5. Thou shalt buy your Christmas stuff now! Everything will be at least 50 percent off or more, which means you’ll save money and be super prepared for the next holiday season.

And please, never, ever, EVER return an item or do an exchange on Boxing Day. Some stores won’t even allow it. Check your receipts to see when they start accepting exchanges. Even if it appears possible, don’t do it unless you absolutely have to. You might get beaten over the head with the shopping bags of angry customers if you’re holding up the line debating with a stressed-out, over-worked employee.

But most importantly, be kind and courteous to others when you are shopping (that includes store employees)! It’s not a competitive sport- it’s supposed to be fun, right? RIGHT?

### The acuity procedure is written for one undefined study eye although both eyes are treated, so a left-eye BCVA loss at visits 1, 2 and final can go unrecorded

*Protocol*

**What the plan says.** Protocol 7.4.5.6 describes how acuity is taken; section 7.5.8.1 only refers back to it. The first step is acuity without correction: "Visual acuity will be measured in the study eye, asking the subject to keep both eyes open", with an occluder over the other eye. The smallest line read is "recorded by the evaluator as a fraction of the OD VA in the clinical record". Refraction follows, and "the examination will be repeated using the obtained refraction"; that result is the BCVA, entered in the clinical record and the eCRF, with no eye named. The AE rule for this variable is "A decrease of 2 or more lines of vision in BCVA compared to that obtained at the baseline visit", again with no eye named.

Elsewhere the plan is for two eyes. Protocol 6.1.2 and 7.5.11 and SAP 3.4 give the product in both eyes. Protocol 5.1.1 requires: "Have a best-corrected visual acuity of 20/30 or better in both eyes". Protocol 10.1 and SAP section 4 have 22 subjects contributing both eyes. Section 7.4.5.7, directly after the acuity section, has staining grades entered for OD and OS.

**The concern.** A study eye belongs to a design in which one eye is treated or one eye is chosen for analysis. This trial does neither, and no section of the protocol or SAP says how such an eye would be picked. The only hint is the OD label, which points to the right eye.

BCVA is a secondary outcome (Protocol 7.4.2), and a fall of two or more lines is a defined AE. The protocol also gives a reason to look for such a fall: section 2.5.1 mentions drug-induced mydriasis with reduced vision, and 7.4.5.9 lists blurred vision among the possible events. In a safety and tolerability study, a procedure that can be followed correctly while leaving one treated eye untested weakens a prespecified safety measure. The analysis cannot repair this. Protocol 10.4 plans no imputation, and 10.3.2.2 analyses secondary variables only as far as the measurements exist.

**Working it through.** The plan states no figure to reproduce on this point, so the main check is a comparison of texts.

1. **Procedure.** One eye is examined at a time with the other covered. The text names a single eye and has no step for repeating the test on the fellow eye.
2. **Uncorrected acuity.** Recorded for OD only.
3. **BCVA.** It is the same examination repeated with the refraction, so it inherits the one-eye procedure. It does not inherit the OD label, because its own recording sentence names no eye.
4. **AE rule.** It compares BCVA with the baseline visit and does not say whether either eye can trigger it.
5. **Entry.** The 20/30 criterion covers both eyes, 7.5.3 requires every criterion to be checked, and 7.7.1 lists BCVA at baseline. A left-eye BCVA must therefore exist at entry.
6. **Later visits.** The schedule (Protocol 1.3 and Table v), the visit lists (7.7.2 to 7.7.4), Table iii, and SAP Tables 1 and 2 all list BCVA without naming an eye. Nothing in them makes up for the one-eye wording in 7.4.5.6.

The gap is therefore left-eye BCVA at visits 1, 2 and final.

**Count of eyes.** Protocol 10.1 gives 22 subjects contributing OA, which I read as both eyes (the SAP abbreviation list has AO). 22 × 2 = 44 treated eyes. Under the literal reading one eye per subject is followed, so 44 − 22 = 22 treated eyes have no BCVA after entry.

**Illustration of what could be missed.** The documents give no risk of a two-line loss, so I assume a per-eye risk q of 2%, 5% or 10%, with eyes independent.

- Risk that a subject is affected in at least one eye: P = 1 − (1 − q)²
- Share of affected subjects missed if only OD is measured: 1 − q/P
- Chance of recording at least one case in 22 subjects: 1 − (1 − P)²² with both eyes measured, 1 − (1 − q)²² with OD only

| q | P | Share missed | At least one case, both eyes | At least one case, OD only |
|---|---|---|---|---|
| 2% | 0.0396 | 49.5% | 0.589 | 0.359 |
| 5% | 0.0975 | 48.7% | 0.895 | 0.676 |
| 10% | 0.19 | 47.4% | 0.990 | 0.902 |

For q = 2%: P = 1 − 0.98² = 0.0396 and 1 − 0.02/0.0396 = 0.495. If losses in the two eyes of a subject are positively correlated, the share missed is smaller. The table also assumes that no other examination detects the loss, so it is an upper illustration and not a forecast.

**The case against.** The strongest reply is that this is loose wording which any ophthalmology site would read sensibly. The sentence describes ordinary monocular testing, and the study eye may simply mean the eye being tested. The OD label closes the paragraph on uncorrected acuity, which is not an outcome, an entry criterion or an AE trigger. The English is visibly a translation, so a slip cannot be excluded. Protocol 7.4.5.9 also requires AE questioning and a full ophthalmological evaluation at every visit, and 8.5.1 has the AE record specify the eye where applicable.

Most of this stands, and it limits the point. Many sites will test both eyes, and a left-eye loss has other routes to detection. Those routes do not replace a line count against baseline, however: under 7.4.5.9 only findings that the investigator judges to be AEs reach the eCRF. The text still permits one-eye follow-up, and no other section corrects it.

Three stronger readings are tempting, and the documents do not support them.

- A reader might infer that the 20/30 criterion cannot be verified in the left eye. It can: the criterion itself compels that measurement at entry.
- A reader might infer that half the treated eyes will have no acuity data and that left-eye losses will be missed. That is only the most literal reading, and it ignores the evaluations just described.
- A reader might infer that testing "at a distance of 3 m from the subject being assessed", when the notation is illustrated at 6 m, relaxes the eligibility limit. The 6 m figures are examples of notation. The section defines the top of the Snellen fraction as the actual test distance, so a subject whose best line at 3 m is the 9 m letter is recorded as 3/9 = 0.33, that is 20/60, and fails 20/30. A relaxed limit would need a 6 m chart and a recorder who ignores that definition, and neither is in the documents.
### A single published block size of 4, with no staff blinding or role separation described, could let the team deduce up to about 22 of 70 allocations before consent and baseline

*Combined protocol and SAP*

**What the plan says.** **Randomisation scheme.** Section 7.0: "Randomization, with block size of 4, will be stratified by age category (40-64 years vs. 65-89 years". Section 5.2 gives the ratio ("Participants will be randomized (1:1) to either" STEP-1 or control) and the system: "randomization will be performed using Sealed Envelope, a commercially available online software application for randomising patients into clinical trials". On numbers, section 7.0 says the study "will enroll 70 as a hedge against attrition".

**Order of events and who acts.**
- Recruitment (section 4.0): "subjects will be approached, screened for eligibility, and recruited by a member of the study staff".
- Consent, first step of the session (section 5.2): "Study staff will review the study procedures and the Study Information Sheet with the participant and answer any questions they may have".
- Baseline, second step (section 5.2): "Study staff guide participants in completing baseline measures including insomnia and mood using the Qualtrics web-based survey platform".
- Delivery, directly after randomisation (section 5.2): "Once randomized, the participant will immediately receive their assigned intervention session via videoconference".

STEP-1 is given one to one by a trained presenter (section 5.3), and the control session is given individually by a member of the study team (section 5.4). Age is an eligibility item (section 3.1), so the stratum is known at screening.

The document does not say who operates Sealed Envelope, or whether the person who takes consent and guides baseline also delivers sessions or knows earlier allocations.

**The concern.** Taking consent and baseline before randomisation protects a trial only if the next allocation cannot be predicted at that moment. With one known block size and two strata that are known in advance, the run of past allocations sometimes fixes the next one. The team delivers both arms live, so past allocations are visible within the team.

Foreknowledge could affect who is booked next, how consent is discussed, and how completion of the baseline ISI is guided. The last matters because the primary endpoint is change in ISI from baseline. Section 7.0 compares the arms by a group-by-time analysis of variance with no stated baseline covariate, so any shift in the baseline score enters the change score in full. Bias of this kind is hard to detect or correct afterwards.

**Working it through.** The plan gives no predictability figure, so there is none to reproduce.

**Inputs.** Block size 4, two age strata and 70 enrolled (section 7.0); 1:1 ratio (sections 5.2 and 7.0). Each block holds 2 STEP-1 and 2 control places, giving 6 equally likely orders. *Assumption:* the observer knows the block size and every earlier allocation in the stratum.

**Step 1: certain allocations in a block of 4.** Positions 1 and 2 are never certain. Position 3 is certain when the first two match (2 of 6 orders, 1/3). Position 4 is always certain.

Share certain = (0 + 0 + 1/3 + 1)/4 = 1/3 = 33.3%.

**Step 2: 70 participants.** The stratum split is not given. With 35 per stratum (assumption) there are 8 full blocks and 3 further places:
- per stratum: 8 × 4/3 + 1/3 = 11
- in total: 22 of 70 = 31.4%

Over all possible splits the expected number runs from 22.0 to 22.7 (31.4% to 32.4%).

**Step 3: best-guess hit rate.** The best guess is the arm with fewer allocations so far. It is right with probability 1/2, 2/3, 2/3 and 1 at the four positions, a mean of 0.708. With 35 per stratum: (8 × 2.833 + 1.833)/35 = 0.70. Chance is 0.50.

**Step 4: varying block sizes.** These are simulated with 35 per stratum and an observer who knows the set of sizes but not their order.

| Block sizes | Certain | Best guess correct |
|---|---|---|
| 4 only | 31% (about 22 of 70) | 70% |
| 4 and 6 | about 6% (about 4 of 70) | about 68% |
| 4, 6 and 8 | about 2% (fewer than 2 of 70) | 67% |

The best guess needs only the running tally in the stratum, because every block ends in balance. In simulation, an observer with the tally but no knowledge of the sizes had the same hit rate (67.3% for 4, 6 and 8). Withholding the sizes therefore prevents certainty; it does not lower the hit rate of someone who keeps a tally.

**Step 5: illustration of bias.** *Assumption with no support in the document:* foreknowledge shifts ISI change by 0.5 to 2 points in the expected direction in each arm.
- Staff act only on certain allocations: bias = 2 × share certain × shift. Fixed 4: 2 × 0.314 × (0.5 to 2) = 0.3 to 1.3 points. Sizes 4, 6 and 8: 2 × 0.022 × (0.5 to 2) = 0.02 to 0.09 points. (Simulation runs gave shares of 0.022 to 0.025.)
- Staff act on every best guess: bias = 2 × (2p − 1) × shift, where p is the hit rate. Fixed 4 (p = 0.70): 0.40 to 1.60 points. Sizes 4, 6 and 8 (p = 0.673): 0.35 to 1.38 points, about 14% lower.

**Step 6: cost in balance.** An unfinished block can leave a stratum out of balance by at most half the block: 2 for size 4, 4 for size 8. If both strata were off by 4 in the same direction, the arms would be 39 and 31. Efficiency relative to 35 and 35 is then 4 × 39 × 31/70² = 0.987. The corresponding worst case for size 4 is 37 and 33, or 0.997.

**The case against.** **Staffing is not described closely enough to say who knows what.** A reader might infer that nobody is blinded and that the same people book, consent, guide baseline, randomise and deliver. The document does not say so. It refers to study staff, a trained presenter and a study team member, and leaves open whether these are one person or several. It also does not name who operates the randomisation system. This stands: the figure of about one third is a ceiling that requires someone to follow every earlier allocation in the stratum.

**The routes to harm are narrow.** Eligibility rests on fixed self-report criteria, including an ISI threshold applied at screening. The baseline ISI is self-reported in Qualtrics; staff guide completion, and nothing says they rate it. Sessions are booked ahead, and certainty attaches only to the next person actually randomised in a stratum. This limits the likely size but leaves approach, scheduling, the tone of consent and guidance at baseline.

KBwB-BFlower-50

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3 Rules for a Successful Study Routine

I was kind of an over-achiever in high school. Yearbook committee, school newspaper, concert choir, art club- I did it all while taking advanced English, and studying all of the languages my school had on offer (much to the chagrin of my guidance counselor). Oh, did I mention that half of my electives were in French? (Canada is bilingual, so English-speaking students required to study French until a certain grade and have the option of enrolling in an immersive language program.) My GPA was pretty high. And the worst part was, I wasn’t even trying.

Is this you?